[ISN] Teen hackers plead guilty to Pentagon attacks

From: mea culpa (jerichoat_private)
Date: Tue Aug 04 1998 - 01:46:45 PDT

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    Forwarded From: Rick Oram <RORAM@mobius-inc.com>
    Teen hackers plead guilty to Pentagon attacks
    July 30, 1998
    Web posted at: 5:46 a.m. EDT (0946 GMT) 
    SAN FRANCISCO (Reuters) -- Two California teen-agers who mounted one of
    the most organized and systematic hacker attacks ever on U.S. military
    computers pleaded guilty Wednesday to charges of juvenile delinquency.
    U.S. Attorney Michael Yamaguchi said the two whiz kids, who have not been
    officially identified, had admitted to a string of cyber-attacks in
    February which set alarm bells ringing over the state of U.S. computer
    "The government takes very seriously any attacks on the computer systems
    which have become so much a part of the American infrastructure," 
    Yamaguchi said in a statement.
    "We all rely heavily on these computers operating properly on a day-to-day
    basis, and any intrusion can lead to major disruption in important public
    and private services."
    The California hackers were cornered on February 25, when FBI agents
    descended on their homes in Cloverdale, about 75 miles north of San
    Francisco, searched their homes and seized computers, software and
    The search followed an intensive investigation by the FBI, the Defense
    Department and NASA, all of whom had grown concerned at a series of hacker
    assaults on sensitive military and institutional computers. Although
    officials said no classified networks were penetrated, the ease with which
    the hackers accessed computers at Lawrence Livermore National Laboratory,
    the U.S. Air Force and other organizations clearly demonstrated how
    vulnerable the U.S. computer system had become.
    Deputy Defense Secretary John Hamre told reporters the barrage was "the
    most organized and systematic attack the Pentagon has seen to date." The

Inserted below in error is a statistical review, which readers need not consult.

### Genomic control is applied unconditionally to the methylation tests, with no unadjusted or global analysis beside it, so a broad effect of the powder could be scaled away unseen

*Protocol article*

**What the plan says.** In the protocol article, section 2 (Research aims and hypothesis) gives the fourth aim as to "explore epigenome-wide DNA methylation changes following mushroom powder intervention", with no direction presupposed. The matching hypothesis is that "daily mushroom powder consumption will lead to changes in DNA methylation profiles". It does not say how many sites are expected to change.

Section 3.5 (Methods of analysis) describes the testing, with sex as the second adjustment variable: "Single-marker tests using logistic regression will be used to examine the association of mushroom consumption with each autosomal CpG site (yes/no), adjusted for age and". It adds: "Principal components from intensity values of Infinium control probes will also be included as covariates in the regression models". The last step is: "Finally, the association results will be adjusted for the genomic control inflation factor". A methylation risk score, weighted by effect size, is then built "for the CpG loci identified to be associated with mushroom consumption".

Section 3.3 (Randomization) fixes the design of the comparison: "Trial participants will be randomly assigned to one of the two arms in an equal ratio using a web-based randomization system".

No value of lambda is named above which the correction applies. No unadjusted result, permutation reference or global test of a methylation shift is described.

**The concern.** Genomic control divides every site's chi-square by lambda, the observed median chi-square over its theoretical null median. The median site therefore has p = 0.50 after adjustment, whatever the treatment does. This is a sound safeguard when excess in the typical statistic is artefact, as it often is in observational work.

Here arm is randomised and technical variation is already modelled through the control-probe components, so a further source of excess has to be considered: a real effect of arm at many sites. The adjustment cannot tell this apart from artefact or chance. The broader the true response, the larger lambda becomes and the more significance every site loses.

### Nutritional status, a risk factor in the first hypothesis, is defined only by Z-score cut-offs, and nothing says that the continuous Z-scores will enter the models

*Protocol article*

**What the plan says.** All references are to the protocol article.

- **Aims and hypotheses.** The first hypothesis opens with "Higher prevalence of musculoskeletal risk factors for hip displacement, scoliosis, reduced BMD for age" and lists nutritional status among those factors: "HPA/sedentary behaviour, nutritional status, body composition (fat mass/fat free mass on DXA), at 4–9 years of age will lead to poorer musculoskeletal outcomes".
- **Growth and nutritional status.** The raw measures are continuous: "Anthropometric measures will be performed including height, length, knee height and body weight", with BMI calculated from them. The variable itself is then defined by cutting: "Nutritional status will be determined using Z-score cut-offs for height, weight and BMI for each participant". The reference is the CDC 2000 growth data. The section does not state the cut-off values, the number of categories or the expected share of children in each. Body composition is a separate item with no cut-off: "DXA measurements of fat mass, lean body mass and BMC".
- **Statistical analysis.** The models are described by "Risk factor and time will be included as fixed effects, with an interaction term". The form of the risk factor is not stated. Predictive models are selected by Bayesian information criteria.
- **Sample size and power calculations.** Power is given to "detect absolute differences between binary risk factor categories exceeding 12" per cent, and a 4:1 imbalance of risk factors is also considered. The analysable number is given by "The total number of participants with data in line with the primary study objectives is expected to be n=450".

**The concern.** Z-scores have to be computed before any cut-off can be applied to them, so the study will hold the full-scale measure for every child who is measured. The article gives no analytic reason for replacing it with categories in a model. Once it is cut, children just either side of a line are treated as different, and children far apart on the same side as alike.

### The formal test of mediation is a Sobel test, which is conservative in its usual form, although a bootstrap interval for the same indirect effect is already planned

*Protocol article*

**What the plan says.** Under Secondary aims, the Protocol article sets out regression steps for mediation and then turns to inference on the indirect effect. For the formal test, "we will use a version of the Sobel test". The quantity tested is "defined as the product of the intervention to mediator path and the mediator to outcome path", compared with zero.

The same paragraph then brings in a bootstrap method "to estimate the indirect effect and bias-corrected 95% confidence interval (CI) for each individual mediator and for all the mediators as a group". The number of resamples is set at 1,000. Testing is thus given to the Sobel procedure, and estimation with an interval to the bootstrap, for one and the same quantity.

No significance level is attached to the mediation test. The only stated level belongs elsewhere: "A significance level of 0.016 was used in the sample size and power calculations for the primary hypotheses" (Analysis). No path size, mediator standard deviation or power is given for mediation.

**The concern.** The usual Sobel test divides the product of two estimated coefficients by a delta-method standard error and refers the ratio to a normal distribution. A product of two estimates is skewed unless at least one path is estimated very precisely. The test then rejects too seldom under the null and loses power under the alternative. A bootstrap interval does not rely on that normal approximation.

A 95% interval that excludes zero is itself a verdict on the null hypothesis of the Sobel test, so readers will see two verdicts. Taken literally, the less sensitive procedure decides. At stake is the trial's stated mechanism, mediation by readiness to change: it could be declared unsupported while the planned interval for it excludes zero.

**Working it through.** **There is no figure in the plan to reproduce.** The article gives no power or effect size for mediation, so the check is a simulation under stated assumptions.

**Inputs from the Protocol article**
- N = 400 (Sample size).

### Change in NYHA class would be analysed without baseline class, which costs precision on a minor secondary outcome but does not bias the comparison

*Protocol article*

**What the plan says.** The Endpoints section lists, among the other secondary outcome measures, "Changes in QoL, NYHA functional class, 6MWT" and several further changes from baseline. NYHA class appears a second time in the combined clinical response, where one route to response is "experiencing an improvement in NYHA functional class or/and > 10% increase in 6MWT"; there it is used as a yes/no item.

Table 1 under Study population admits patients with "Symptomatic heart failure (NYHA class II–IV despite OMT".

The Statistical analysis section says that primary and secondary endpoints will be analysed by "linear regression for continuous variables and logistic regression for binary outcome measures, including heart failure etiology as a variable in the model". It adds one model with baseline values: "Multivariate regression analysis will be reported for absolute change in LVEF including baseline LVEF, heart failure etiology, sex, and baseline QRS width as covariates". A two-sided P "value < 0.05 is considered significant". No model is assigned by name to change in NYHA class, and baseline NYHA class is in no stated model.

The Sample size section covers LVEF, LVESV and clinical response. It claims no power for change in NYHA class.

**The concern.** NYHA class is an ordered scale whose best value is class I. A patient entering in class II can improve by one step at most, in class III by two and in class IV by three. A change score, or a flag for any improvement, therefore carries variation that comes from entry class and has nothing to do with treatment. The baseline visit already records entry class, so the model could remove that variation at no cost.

teens pleaded guilty to illegally accessing restricted computers, using
    "sniffer" programs to intercept computer passwords, and reprogramming
    computers to allow complete access to all of its files.  They also pleaded
    guilty to inserting "backdoor" programs in the computer to allow
    themselves to re-enter at will.
    'Potential to disrupt'
    Beginning with a local Internet service provider, which eventually raised
    the alarm over possible intrusion, the boys leapfrogged into other
    systems, including the University of California at Berkeley, the
    Massachusetts Institute of Technology, national laboratories, numerous
    military computers and two sites in Mexico.
    Yamaguchi said some of the computers hit by the hackers were "Domain Name
    Servers" -- which are key to routing information across the Internet.
    "Damage to these computers had the potential to disrupt military
    communications throughout the world," Yamaguchi said. Each of the two
    teen-agers could have been put into custody until his 21st birthday. But
    Yamaguchi said that under plea agreements, he would recommend that they be
    placed on probation -- and kept well away from any unsupervised use of
    computers. "Each juvenile will only be able to access a remote computer
    system (i.e. use a modem to access a remote computer) under the
    supervision of a school teacher, a librarian, an employer, or other person
    approved by the probation office," Yamaguchi said.
    Furthermore, the boys were both forbidden to possess a modem at home, and
    were barred from seeking employment in the computer field during their
    probation. They are expected to be formally sentenced in several months.
    Yamaguchi said the incident highlighted how easy it had become for skilled
    individuals -- often children -- to access computer systems, no matter
    what kind of defenses are put up.
    "Parents and teachers must realize that we have a responsibility to teach
    our children, not only how to use computers, but also how not to use
    them," he said.
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